Is the trope, a human having a common noun or other standard word for a name, as opposed to a more expected "name-like" name? Then celebrities like Rock Hudson or Stone Phillips might qualify, but then that would also overlap with hippie nature names like River and Leaf. Or is the trope, a human having a name more typical of a pet, such as Rover? In that case, what comes up is a joke about a woman introducing a neighbor to her dog Jonathan and her cat Melissa, and it soon turns out that her children are named Spot and Fluffy.
  • June 9, 2014
    BradyLady
    And if the second interpretation is the case, would Literally a Pet Name describe it?
  • June 9, 2014
    DAN004
    Maybe it's like "it's a real word (unlike Aerith And Bob) but you won't expect a human to be named as such".

    Rock is a viable human name, but nobody names his daughter River.

    At least that's my interpretation.
  • June 25, 2014
    JonnyB
    Can be part of a Whos On First sketch.

    • The Whos On First sketch itself. "Now, on the St. Louis team we have Who's on first, What's on second, I Don't Know is on third..."

    • In the Fred Saberhagen Berserker short story "Goodlife", two humans are captured and brought aboard a berserker ship, where they meet a boy entirely raised by the machine and named by it "Goodlife".
  • June 29, 2014
    TomWalpertac2
    Not entirely sure if this literature example applies...
    • Known Space: In the Man-Kzin Wars stories set a generation or more after the liberation of Wunderland, many Kzin adopt human names.
      • In one story, a human gets raised by a Kzin and gets named "Monkeyshines".
  • July 24, 2014
    JonnyB
  • July 25, 2014
    bejjinks
    "but no one names their child River."

    River Phoenix might argue with you on that one. Overall, the description is very wordy and yet, despite all the excessive words, it lacks clarity. What is this trope supposed to be? The way it's described opens the door to edit wars:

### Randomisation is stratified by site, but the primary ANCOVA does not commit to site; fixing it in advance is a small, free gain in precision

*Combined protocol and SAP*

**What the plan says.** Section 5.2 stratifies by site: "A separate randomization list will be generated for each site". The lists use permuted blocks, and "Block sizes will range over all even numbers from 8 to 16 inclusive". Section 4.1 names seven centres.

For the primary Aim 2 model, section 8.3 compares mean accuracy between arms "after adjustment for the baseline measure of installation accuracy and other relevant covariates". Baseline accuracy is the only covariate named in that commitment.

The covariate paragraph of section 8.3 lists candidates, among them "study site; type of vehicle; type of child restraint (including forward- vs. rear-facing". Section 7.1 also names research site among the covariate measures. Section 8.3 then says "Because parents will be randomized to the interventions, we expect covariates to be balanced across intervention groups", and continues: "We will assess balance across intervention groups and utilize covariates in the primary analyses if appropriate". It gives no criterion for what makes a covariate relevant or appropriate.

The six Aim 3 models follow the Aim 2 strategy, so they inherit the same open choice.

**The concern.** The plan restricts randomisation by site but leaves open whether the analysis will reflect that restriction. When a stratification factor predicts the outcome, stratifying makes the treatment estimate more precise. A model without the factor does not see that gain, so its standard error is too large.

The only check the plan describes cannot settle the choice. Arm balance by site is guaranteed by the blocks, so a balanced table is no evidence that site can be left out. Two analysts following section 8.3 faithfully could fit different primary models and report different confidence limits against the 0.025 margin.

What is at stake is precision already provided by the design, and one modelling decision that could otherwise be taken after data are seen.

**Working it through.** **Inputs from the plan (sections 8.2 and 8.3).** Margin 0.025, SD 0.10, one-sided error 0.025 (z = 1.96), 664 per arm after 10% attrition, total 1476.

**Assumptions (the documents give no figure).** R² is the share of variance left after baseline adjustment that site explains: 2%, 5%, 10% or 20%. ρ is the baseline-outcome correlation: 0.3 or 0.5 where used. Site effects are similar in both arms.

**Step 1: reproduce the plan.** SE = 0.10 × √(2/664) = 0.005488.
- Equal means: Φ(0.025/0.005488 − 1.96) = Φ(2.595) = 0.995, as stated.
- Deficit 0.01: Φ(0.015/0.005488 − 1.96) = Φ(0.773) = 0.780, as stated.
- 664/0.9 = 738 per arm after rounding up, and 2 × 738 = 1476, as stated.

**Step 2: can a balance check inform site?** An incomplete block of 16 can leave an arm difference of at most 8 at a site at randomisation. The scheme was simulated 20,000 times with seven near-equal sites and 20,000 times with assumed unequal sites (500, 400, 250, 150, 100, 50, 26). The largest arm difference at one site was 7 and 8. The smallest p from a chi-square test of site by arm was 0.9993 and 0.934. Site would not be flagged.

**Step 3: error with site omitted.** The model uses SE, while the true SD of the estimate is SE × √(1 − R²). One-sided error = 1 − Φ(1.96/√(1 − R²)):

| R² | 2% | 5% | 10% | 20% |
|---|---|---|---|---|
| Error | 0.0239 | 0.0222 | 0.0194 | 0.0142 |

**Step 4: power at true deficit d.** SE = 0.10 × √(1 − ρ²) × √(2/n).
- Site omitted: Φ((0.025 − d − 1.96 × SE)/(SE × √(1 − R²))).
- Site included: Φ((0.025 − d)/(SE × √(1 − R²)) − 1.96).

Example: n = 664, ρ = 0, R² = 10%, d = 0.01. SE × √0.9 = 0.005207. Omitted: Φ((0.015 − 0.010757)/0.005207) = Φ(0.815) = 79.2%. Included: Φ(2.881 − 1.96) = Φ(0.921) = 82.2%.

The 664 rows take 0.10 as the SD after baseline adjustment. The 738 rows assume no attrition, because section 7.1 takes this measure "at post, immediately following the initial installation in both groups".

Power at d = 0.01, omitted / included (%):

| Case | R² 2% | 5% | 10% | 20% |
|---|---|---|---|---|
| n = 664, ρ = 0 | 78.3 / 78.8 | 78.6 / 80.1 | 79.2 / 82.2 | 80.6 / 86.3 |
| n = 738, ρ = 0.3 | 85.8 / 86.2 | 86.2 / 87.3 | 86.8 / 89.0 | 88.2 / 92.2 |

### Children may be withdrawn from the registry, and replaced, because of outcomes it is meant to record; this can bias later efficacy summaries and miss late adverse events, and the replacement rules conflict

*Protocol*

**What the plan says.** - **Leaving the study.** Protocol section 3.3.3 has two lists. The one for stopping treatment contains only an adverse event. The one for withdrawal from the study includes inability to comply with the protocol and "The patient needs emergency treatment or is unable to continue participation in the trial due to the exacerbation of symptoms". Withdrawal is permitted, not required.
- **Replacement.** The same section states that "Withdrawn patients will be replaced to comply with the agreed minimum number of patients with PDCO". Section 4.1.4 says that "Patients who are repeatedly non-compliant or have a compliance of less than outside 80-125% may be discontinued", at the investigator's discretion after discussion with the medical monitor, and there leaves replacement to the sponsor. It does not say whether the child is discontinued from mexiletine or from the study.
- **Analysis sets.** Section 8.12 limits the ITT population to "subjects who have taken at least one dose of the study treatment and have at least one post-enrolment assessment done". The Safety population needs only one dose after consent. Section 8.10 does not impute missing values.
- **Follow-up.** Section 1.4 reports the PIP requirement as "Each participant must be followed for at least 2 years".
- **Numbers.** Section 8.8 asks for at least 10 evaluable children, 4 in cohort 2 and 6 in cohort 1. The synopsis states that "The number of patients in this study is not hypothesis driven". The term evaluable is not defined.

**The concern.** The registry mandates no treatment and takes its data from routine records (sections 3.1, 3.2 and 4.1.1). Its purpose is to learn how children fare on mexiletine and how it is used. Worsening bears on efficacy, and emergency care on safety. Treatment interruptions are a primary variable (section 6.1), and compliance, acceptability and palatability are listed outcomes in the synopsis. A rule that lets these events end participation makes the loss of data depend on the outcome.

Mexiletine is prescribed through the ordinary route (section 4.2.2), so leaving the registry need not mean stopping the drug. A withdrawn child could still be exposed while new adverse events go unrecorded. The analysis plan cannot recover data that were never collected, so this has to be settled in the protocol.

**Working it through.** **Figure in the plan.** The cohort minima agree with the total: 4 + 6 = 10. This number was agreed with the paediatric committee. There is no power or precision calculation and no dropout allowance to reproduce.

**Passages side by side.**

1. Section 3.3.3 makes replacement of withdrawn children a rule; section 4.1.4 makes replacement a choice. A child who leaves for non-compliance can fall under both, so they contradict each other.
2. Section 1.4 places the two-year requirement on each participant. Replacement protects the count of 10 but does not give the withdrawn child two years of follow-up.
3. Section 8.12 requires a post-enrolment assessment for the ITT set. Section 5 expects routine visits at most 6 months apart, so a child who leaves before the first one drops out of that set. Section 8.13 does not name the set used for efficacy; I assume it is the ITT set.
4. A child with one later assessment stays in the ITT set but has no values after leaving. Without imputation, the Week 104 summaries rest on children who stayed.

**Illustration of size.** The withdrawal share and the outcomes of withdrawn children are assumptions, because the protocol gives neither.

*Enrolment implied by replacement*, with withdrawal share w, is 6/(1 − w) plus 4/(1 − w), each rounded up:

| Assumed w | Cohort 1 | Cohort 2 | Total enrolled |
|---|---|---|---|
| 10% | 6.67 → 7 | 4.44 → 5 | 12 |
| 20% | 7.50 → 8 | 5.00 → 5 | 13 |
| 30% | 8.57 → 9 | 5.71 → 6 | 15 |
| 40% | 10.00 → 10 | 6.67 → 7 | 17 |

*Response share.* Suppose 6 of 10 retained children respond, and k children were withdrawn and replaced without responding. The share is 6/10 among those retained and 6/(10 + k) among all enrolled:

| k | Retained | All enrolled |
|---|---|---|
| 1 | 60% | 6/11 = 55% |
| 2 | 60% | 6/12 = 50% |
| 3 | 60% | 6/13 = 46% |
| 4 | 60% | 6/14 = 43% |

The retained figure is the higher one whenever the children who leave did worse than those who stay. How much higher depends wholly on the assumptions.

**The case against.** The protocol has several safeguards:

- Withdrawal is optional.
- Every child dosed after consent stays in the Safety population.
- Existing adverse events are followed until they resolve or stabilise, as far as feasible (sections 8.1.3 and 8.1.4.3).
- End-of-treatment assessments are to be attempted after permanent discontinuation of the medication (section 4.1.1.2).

Bob: "Forest is a typical human name." Alice: "No, Forest is not a typical human name." DeForest Kelly from Star Trek: "Says you."

    This is all just too subjective.
  • July 25, 2014
    DaibhidC
    Agreed. Looking at the list, Blossom strikes me as a perfectly normal name, and Indiana might be unusual, but apart from the fact we get told he shares it with a dog, not particularly inhuman. Humans are simply named all manner of things, in and out of fiction.

    In the words of Terry Pratchett "There was a New York financier called Preserved Fish. That would be quite hard to make up."
  • July 25, 2014
    DAN004
    If what counts for this trope can change in Real Life then this trope can hardly stand.
  • July 29, 2014
    hbi2k
    Agreed. As currently written this does not make sufficiently clear the distinction between "normal human" and "not-normal, inhuman" names.
  • July 29, 2014
    EdnaWalker
    Could you help me with the trope description? What should I say in it and how should it be worded to make the distinction between "normal human" and "not normal human" names clear?

    Types of Nonhuman Names
    • human characters with "word" names that are not normal "human" names, like Stoic
    • human characters with a "nonhuman" name typical of a pet, like Spot, Fluffy, Rover, Fido, or Mittens
  • July 29, 2014
    bejjinks
    First of all, you need to figure out what you mean. We can't help you if you yourself don't have a clear idea what you mean.

    Maybe a good place to start is to just make a few lists: at least one list of names you think are normal and one list of names you think are not. Then compare and contrasts the list to see what the names have in common or what is different about the names.